Apr 16, 2018

Why I Bought a Harvest Right Freeze Dryer

Why I Bought a Harvest Right Home Freeze Drying Machine
This post contains affiliate links. All opinions are my own. Please see FCC disclosure for full information. Thank you for supporting this site! 

Well, I did it. I pushed the button on a home freeze dryer. I can hardly believe it - but I feel great about the decision! Yes, it's a little bit of an investment, but I have some specific reasons for adding the machine to our homestead.

Why a Home Freeze Dryer?

First, let me briefly explain how freeze drying is different from dehydrating. Both processes zap moisture out of food, making it suitable for storage without refrigeration or freezing. But freeze-dried food is a superior process that allows food to last for 20 years or more. It also doesn't shrivel the food or change its texture. (I will explain in detail the differences between dehydrated and freeze dried food in a future post.)

One of the most common reasons consumers are willing to spend a chunk of cash on a home freeze dryer is that they believe the federal government when it says every citizen should keep at least 3 weeks of food in storage, in case of emergencies. Yes, you can do this with store bought canned food, home canned food, home dehydrated food, or store bought freeze-dried food. But home freeze drying has distinct advantages.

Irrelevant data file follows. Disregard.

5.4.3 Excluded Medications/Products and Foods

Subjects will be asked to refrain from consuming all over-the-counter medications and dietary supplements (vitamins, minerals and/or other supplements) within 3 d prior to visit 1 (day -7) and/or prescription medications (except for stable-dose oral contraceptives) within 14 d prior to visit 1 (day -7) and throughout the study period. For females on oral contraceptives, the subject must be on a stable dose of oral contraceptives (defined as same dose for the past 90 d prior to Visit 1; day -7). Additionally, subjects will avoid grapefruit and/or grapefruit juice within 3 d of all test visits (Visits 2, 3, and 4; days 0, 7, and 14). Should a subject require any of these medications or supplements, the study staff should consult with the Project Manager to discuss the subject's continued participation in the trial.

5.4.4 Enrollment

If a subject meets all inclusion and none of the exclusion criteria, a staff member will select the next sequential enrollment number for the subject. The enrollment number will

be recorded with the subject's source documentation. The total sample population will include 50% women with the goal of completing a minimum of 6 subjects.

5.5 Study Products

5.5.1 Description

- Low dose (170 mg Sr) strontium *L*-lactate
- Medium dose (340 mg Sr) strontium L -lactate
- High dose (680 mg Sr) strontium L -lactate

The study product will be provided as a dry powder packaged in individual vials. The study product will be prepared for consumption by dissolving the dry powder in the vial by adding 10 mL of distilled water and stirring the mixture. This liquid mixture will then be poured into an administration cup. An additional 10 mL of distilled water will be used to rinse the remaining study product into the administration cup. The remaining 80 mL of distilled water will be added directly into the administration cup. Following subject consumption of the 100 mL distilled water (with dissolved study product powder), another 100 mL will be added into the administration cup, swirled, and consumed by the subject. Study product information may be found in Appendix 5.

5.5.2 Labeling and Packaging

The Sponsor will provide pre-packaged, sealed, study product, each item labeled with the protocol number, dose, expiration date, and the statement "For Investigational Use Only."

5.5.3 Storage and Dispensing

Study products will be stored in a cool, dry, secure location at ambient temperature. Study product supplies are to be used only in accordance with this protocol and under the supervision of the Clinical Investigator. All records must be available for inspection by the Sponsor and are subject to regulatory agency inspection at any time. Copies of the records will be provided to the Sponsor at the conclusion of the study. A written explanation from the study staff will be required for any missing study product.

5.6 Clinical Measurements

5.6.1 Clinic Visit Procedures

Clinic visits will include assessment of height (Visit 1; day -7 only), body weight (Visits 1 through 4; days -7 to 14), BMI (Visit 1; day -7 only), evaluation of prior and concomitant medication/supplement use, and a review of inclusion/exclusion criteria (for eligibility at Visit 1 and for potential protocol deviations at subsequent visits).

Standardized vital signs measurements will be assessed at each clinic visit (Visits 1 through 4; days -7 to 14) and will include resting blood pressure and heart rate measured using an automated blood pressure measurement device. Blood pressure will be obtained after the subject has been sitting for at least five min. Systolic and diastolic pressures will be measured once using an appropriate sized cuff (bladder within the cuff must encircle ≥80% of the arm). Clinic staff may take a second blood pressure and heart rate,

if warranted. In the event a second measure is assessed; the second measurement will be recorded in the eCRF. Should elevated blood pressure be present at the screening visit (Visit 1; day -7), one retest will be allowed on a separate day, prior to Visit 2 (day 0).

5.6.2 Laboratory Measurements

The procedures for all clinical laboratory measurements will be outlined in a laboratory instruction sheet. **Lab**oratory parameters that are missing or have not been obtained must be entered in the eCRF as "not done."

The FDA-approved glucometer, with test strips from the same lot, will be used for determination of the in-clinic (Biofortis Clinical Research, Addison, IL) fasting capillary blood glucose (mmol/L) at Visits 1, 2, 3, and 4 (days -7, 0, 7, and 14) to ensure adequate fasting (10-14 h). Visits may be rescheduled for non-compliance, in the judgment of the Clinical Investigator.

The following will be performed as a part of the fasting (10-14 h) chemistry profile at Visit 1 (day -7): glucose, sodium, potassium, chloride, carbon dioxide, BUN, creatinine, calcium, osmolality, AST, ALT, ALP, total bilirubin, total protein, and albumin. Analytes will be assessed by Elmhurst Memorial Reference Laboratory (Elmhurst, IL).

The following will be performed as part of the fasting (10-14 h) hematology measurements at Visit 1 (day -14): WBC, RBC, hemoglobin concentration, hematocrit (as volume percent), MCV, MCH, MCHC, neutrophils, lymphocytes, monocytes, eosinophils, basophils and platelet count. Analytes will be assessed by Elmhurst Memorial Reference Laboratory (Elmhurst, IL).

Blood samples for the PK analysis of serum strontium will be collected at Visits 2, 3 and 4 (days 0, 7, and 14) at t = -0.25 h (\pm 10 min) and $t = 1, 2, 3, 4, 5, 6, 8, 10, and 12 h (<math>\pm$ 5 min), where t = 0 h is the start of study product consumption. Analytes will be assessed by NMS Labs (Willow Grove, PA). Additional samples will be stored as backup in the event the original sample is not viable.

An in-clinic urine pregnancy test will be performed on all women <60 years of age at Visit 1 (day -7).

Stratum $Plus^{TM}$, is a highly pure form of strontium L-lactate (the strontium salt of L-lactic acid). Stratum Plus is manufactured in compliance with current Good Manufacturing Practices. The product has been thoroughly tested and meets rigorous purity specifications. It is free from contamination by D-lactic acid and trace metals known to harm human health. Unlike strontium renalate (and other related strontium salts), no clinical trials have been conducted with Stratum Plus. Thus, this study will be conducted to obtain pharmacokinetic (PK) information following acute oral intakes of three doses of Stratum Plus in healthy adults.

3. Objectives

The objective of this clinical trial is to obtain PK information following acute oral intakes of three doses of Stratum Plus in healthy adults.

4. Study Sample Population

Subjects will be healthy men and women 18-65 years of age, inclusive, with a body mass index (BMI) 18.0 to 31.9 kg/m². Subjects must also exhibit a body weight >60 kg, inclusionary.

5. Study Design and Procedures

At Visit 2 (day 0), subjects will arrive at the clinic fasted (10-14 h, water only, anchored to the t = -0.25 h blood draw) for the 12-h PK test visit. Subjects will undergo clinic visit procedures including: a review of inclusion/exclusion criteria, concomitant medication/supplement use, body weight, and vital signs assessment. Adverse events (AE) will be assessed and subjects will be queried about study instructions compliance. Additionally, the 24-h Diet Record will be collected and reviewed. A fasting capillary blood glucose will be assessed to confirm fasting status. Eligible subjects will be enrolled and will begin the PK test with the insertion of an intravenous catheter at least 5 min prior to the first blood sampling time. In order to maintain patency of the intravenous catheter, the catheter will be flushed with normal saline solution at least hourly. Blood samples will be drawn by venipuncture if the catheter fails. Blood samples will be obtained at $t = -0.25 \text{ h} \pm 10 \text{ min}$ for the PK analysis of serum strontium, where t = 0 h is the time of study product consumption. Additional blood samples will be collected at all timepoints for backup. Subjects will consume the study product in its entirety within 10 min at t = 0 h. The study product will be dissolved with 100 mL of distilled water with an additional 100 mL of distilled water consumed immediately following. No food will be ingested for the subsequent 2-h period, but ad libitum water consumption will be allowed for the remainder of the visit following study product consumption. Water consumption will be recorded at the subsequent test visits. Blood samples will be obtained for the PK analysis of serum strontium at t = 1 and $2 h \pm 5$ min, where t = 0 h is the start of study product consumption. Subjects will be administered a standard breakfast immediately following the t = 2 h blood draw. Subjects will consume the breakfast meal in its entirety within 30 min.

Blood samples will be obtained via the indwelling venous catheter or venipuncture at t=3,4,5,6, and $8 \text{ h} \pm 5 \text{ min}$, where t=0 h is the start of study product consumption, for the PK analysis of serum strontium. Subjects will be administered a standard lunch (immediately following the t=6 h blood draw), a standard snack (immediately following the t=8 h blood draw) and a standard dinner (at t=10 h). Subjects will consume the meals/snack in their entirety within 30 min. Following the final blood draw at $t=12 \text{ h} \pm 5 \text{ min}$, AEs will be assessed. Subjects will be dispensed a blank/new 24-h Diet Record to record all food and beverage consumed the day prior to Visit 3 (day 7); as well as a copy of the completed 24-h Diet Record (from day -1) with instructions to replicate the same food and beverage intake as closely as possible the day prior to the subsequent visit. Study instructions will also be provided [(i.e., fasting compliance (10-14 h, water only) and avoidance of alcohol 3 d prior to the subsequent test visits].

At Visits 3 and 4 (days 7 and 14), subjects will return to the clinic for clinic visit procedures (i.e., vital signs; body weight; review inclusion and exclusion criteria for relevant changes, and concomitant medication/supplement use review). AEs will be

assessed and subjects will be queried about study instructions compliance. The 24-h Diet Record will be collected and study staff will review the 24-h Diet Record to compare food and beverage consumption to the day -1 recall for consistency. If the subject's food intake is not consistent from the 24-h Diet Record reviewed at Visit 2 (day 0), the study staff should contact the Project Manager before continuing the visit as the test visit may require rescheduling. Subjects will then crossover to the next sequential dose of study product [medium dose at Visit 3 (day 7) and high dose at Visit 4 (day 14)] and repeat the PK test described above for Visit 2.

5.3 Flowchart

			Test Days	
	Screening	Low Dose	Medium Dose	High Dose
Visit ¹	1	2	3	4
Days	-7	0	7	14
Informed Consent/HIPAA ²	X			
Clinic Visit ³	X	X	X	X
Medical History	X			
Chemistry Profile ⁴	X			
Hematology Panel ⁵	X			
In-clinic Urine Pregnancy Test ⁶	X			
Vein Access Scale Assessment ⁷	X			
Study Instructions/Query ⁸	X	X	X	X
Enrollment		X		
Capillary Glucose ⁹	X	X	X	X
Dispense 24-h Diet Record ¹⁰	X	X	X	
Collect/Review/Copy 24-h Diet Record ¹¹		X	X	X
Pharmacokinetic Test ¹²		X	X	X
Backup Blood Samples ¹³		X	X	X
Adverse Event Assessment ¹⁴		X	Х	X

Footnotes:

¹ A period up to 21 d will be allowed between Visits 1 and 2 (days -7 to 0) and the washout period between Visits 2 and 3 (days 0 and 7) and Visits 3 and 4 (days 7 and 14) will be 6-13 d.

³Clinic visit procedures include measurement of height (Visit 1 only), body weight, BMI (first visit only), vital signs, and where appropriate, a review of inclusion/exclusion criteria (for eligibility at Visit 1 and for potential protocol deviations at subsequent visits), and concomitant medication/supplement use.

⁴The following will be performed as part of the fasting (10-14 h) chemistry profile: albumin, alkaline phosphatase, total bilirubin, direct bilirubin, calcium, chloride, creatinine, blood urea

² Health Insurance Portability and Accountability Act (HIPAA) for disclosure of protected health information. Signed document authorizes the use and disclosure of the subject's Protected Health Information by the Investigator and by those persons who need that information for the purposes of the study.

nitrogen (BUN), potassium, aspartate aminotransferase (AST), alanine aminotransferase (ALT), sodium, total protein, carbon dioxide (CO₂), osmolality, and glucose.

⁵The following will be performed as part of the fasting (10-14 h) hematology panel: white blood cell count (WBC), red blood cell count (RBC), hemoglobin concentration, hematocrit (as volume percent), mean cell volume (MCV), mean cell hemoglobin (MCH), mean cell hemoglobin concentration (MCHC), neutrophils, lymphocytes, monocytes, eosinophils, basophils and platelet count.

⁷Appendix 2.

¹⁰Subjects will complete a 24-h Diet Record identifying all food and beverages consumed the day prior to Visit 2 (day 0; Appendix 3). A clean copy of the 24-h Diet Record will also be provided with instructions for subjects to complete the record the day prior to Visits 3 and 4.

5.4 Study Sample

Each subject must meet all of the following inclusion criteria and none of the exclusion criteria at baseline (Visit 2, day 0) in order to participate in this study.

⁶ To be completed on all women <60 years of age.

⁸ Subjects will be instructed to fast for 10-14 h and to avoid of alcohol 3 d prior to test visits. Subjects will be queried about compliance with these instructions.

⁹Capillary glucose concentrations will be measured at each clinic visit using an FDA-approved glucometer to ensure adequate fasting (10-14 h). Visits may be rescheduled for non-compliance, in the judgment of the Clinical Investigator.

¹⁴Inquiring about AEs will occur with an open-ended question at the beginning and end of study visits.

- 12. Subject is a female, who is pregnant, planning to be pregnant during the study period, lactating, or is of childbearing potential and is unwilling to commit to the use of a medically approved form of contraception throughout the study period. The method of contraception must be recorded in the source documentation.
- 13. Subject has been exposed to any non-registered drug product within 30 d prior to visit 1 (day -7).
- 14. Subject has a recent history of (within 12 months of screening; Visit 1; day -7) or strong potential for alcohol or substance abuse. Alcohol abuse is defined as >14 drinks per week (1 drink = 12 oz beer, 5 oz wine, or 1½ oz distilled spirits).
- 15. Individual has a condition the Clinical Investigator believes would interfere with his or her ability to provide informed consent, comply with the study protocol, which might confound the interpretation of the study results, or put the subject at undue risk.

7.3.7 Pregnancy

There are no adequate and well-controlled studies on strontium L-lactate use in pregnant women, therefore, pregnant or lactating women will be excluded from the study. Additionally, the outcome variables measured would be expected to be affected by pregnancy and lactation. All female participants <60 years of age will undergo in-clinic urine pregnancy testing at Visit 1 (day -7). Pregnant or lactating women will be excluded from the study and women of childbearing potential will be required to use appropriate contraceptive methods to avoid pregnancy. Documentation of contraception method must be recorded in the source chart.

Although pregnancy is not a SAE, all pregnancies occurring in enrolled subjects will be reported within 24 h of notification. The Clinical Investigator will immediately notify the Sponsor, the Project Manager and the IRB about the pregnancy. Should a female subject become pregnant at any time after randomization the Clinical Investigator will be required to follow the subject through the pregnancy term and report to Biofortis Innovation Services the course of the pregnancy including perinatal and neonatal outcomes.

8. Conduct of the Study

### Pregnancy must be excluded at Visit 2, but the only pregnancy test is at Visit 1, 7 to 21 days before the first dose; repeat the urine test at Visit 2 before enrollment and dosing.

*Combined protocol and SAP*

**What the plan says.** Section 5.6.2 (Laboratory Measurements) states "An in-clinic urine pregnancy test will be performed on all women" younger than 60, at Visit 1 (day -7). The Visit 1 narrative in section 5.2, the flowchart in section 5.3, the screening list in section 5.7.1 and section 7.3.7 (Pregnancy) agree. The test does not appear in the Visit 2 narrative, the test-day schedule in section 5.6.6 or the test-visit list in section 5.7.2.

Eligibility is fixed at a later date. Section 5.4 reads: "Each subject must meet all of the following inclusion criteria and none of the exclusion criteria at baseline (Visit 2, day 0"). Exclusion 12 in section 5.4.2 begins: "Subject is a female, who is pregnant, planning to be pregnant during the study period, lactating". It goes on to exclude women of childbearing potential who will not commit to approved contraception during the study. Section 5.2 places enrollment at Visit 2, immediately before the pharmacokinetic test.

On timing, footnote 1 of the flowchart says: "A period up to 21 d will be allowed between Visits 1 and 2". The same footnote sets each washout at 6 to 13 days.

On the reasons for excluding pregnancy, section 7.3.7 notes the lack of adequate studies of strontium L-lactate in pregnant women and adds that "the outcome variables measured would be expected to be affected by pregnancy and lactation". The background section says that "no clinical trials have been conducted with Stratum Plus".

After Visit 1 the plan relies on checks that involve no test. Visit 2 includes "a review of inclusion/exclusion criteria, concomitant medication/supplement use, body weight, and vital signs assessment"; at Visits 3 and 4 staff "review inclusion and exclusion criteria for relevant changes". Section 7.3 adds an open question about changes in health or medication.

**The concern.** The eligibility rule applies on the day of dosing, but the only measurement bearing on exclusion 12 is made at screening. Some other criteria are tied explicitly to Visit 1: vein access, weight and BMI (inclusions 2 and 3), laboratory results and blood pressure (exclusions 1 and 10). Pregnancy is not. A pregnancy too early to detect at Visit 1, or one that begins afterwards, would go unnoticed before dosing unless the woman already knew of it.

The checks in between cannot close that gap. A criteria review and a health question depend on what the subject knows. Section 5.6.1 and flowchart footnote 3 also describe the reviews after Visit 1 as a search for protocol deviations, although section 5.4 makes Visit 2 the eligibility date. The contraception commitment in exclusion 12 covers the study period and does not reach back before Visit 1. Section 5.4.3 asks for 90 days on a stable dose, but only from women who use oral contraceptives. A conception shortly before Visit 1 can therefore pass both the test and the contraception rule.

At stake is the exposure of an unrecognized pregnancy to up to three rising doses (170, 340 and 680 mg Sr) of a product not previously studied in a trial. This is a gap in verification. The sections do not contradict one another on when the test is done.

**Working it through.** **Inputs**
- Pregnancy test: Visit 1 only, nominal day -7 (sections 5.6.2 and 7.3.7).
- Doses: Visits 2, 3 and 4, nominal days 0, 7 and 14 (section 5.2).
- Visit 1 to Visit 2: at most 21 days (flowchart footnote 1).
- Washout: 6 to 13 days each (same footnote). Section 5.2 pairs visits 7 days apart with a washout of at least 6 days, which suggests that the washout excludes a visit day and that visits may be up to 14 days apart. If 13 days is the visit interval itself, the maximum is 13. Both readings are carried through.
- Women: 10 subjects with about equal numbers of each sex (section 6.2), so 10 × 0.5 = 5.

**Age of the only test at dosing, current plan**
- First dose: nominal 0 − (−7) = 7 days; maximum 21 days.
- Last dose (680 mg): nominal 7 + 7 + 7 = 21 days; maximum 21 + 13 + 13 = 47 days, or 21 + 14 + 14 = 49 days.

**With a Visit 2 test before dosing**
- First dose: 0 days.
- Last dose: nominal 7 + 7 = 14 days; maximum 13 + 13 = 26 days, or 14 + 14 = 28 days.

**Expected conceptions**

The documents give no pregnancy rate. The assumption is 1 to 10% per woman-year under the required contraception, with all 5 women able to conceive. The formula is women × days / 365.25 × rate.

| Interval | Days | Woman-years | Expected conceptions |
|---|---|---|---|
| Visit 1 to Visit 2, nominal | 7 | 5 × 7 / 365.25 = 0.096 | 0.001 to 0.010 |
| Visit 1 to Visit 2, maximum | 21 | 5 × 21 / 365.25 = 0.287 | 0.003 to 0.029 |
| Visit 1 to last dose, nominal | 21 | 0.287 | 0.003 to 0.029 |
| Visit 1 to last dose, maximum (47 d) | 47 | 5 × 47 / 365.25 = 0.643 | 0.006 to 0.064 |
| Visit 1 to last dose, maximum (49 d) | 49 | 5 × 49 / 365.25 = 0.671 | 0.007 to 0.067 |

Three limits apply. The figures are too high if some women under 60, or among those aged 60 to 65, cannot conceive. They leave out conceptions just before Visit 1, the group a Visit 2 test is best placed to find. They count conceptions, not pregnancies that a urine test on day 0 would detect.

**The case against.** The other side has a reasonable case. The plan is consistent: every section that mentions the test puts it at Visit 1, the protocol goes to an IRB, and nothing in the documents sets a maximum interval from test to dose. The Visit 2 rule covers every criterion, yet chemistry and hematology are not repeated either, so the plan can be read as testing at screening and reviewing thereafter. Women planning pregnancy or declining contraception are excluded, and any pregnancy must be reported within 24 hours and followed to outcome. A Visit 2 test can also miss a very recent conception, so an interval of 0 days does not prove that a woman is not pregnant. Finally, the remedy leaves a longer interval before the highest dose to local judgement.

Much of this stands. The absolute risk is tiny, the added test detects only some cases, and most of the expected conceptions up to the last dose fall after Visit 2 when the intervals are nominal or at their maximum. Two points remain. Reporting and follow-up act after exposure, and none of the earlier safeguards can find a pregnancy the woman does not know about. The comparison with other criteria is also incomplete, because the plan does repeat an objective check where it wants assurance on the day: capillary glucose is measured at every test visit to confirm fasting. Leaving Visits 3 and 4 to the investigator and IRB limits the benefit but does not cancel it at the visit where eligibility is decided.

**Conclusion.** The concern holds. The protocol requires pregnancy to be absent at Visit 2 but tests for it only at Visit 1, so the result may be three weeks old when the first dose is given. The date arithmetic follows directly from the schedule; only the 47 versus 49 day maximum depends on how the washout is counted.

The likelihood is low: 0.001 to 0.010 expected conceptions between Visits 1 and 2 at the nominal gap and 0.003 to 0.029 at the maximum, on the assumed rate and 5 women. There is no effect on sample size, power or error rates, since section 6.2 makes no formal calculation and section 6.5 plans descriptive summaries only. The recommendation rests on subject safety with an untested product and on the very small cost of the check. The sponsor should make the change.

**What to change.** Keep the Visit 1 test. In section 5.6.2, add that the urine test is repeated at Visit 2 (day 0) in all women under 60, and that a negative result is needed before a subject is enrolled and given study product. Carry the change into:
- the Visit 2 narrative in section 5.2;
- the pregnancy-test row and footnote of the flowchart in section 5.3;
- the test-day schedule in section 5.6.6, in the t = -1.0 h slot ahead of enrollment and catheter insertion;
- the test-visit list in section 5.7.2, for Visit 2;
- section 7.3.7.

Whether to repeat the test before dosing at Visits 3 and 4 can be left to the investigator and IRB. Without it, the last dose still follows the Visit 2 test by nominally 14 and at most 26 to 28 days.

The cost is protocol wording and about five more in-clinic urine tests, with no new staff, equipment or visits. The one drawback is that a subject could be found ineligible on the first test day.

* Freeze dried food takes up very little space. The same amount of food that would require a large shelving unit if you used home canning jars, or an entire freezer if the food was frozen, fits in a small box if freeze-dried.

* You don't have to worry about freeze-dried food going past an expiration date. It's good for at least 20 - 25 years - and since most of us rotate the food in our pantry, we can feel assured the food isn't going to go bad on us.

* Freeze dried food is less susceptible to damage during an emergency. In an earthquake, canning jars break. During a power outage, food in a freezer goes bad. Flooding ruins dehydrated food. But freeze-dried food in sealed bags is unlikely to suffer much.

* Freeze drying retains more of the food's nutritional value than any other long-term preservation method - 95% of its nutrients remain intact. Dehydrating and canning can't boast that.
What the medium-size freeze dryer looks like set up on our homestead.

However, store bought freeze dried food is expensive! Cheap 1-serving meal packets are at least $5 each, and more decent-tasting single servings are upwards of $9-10 each.

And, typically, commercially freeze-dried food isn't very healthy. Look in a camping store, at Amazon, in the food storage sections of Walmart or Costco, or at a manufacturer's website...you'll see most freeze-dried food is packed with preservatives and other questionable ingredients, like soy. (Valley Food Storage offers the healthiest freeze dried food I've ever seen...and it's tasty, too! Read my review of their product here.)

My Reasons for Buying a Home Freeze Dryer